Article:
Stenger's professional accomplishments are extensive; his list of publications a mile long. He has been a collaborator in the Japanese project to measure the mass of the neutrino which, among other things, may tell us whether the universe will expand forever or collapse in on itself one day. The other hat he wears is that of a skeptical author and speaker. What would the author of Physics and Psychics: The Search for the World Beyond the Senses and The Unconscious Quantum, his latest book on the misunderstanding of quantum theory, talk about? He chose: "Was the universe designed with us in mind? A look at the anthropic coincidences." Below is a short synopsis of his talk.
The Anthropic Coincidences is the argument that physics gives us evidence the universe was designed by an intelligent creator (a.k.a. "God"). Modern physics uses several fundamental physical constants, such as the force of gravity, the charge of an electron, Planck's Constant, and quite a few others. These are numbers that cannot be derived based on theory, but can only be measured, albeit with greater and greater accuracy. From the perspective of our current-day physics, they are what they are, and that's all we can say about them.
Interestingly, if there were slight variations in the values of these constants the universe would be changed in radical ways, and life, both "as we know it" or otherwise, would be impossible. The implication is that a God-like designer deliberately fine-tuned these constants so that inevitably, after a few billion years, we would exist. I pictured God with his many hands on many dials, carefully tuning them to the proper channels to eventually create his worshippers.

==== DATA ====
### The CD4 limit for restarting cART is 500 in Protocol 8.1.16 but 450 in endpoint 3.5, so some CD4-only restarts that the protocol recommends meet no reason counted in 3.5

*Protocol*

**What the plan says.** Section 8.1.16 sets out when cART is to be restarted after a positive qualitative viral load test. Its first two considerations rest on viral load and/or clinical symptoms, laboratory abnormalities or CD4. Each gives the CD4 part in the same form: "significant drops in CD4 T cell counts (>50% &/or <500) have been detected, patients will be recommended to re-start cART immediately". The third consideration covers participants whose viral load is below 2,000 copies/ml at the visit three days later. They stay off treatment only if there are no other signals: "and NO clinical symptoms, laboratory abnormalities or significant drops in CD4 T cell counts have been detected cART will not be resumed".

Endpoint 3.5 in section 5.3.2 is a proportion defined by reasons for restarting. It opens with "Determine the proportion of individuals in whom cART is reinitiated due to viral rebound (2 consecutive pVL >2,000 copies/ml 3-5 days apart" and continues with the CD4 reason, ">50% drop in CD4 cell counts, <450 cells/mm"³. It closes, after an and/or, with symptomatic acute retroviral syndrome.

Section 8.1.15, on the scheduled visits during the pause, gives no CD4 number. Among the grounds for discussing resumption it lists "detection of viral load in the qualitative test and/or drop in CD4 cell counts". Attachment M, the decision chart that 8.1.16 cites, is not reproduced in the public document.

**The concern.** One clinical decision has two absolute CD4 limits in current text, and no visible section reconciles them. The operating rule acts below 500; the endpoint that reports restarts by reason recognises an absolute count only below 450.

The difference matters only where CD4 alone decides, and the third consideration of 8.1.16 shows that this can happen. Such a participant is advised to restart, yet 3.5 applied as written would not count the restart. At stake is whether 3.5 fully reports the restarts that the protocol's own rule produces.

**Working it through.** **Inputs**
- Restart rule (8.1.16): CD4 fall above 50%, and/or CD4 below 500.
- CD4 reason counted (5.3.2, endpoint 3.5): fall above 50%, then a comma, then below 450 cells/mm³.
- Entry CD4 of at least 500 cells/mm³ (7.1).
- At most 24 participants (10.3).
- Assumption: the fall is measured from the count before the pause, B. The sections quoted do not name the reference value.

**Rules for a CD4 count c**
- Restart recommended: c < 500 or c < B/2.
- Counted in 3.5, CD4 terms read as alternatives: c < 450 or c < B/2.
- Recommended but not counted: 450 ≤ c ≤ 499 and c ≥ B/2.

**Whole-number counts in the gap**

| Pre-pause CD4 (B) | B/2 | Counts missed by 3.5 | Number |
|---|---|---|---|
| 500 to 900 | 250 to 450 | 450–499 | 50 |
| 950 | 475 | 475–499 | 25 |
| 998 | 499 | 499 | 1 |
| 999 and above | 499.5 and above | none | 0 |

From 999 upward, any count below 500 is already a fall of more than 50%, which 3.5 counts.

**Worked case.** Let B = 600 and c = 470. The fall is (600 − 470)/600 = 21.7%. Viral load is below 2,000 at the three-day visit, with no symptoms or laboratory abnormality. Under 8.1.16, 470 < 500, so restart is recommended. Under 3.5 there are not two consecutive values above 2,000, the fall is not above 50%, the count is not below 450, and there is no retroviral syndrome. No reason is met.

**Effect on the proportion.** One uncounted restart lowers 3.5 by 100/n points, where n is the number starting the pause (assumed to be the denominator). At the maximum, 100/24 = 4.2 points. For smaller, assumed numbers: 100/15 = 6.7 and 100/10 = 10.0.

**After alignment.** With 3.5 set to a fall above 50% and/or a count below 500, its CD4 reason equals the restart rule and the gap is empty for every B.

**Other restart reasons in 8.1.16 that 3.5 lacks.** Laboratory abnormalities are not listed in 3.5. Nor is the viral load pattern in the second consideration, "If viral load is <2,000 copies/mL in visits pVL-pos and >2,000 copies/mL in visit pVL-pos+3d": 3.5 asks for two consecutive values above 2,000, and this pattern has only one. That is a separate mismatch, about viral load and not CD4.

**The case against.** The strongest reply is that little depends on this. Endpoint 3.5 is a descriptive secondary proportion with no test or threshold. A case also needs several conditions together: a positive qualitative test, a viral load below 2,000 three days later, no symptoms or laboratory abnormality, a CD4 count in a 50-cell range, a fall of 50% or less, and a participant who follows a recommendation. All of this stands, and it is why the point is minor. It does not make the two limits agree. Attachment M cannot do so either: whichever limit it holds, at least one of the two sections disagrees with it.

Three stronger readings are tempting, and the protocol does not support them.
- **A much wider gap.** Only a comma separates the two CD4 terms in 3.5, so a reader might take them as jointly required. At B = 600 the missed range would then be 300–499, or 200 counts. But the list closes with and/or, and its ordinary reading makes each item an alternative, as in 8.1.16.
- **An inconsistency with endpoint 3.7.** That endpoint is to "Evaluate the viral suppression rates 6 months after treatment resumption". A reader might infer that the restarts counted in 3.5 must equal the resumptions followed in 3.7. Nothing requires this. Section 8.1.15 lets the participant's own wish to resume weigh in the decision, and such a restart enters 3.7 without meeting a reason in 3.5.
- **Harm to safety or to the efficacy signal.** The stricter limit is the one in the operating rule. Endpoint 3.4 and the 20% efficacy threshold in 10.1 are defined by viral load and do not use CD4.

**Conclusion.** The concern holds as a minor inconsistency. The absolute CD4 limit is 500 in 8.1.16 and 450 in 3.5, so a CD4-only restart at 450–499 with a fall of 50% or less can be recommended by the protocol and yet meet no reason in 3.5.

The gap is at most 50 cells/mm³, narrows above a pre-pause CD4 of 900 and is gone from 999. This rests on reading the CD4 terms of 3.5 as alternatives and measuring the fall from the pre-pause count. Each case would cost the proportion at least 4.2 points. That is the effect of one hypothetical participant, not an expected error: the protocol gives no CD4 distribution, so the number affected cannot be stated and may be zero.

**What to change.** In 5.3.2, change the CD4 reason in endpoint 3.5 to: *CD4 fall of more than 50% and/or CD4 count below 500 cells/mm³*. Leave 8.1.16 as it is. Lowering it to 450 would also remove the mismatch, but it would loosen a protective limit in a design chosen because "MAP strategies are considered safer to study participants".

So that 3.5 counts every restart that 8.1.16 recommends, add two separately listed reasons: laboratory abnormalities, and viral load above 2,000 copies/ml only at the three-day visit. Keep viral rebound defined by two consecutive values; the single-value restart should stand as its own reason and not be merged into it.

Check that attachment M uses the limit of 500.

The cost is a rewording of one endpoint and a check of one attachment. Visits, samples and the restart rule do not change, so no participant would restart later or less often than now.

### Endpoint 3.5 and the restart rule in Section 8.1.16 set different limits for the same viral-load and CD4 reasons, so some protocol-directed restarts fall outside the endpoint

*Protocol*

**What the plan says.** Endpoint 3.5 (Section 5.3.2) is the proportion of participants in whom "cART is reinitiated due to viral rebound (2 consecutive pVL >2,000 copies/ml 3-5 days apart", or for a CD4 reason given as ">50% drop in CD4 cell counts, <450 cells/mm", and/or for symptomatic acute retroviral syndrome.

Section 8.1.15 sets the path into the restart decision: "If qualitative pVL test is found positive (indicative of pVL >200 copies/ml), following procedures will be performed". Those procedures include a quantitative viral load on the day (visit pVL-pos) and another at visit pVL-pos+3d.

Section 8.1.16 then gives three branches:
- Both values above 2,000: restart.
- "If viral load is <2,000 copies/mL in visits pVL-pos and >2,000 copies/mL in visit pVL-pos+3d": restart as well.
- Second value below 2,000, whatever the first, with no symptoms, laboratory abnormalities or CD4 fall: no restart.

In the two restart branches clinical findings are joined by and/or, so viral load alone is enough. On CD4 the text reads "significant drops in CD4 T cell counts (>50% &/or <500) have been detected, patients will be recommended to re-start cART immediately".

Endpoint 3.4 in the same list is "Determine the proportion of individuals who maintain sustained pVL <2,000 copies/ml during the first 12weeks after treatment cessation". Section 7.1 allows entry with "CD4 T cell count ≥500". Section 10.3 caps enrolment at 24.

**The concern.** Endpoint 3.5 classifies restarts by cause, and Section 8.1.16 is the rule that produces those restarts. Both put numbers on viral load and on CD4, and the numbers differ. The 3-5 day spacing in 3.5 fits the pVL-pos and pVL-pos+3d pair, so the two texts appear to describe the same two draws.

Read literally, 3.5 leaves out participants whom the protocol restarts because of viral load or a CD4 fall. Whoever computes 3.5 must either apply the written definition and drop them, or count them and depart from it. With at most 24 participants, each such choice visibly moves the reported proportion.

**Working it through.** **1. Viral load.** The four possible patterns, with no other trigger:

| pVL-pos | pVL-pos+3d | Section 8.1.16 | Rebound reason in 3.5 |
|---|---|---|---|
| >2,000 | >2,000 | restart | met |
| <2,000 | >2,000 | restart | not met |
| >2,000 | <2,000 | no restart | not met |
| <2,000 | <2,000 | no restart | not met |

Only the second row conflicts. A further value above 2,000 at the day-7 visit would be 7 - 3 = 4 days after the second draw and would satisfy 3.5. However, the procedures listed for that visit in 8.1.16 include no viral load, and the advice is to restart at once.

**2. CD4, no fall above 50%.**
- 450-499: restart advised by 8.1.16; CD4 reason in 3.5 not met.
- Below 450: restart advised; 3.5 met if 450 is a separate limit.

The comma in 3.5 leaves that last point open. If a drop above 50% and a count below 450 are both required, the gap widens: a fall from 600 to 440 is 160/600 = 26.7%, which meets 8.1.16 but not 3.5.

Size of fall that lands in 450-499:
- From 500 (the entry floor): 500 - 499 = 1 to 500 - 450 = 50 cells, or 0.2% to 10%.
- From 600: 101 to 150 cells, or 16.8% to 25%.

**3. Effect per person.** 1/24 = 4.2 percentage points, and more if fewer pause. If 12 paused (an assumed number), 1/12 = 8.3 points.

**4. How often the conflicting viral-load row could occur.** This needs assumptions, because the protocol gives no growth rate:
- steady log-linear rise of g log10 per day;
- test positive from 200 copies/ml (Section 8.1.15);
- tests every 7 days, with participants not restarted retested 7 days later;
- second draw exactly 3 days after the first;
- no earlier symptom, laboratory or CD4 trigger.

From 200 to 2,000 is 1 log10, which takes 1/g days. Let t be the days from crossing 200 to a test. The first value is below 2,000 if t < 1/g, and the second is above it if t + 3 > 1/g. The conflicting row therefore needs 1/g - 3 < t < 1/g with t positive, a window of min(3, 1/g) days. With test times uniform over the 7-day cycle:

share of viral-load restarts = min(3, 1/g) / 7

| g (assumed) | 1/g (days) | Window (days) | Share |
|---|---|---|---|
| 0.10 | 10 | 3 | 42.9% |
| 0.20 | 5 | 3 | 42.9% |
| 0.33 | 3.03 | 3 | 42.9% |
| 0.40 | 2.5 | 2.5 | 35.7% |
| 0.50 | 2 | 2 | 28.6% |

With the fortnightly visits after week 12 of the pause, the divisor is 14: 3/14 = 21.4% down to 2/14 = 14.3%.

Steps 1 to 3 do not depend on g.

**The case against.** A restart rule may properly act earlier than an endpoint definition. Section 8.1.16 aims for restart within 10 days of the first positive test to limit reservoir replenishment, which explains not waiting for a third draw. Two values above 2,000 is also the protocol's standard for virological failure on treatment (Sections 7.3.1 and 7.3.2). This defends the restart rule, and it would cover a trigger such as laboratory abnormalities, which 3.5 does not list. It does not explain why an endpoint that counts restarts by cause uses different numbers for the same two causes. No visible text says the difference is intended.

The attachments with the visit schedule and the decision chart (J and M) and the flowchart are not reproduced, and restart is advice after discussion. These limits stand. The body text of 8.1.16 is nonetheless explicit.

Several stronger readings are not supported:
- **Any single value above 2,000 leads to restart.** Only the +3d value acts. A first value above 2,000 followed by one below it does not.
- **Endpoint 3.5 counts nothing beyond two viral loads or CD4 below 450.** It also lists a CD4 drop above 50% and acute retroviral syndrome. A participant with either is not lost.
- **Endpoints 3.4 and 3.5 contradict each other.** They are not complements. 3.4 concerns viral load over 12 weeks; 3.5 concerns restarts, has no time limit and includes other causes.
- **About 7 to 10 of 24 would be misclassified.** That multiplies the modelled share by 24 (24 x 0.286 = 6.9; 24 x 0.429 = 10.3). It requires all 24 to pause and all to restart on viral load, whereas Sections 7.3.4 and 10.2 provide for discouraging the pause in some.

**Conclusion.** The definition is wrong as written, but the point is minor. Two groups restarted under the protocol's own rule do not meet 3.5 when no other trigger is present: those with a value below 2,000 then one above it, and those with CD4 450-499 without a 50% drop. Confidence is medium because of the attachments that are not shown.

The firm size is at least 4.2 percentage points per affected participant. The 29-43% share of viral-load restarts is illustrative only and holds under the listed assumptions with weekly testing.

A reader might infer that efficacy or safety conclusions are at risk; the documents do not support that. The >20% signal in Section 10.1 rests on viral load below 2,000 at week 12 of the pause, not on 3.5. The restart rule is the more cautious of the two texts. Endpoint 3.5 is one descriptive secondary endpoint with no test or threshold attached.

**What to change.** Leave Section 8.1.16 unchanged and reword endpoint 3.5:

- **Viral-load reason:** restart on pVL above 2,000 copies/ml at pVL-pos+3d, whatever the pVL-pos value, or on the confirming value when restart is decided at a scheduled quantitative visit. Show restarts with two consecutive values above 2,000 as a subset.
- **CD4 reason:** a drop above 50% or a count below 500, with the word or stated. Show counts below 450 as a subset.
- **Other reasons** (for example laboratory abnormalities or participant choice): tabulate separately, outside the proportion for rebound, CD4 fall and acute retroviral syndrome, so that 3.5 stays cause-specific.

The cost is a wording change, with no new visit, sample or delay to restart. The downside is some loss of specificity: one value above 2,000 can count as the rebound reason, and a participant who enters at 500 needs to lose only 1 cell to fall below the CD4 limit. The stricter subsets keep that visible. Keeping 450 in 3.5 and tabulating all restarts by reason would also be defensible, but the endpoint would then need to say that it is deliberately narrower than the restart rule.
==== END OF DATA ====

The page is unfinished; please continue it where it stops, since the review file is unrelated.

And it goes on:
Stenger's critique of this argument was mainly on two grounds. Let's call them the "defense" and the "expansion." The "defense" argument is to show that the existence of life is not so sensitive to the values of these constants after all. Stenger has put together a Java program on the Web called "Monkey God." He focused on one aspect of the universe that most people agree is very important to the existence of life-the expected life span of stars. If stars are too short-lived there is not enough time for complexity to evolve; if they are too long-lived the physics which promotes their long life tends to prevent supernovas, or exploding stars, which are the caldrons for the formation of heavy elements upon which life depends. In his "Monkey God" program, you the user (the monkey) get to pick arbitrary values for some fundamental physical constants. The program uses some standard calculations to come up with the lifetime of stars in the universe you created. The surprising result is that a wide variety of the constants you might pick will generate universes that have stellar lifetimes which are compatible with the formation of life. (For more information, see Stenger's Web page at www.phys.hawaii.edu/vjs/www/vjs.html.)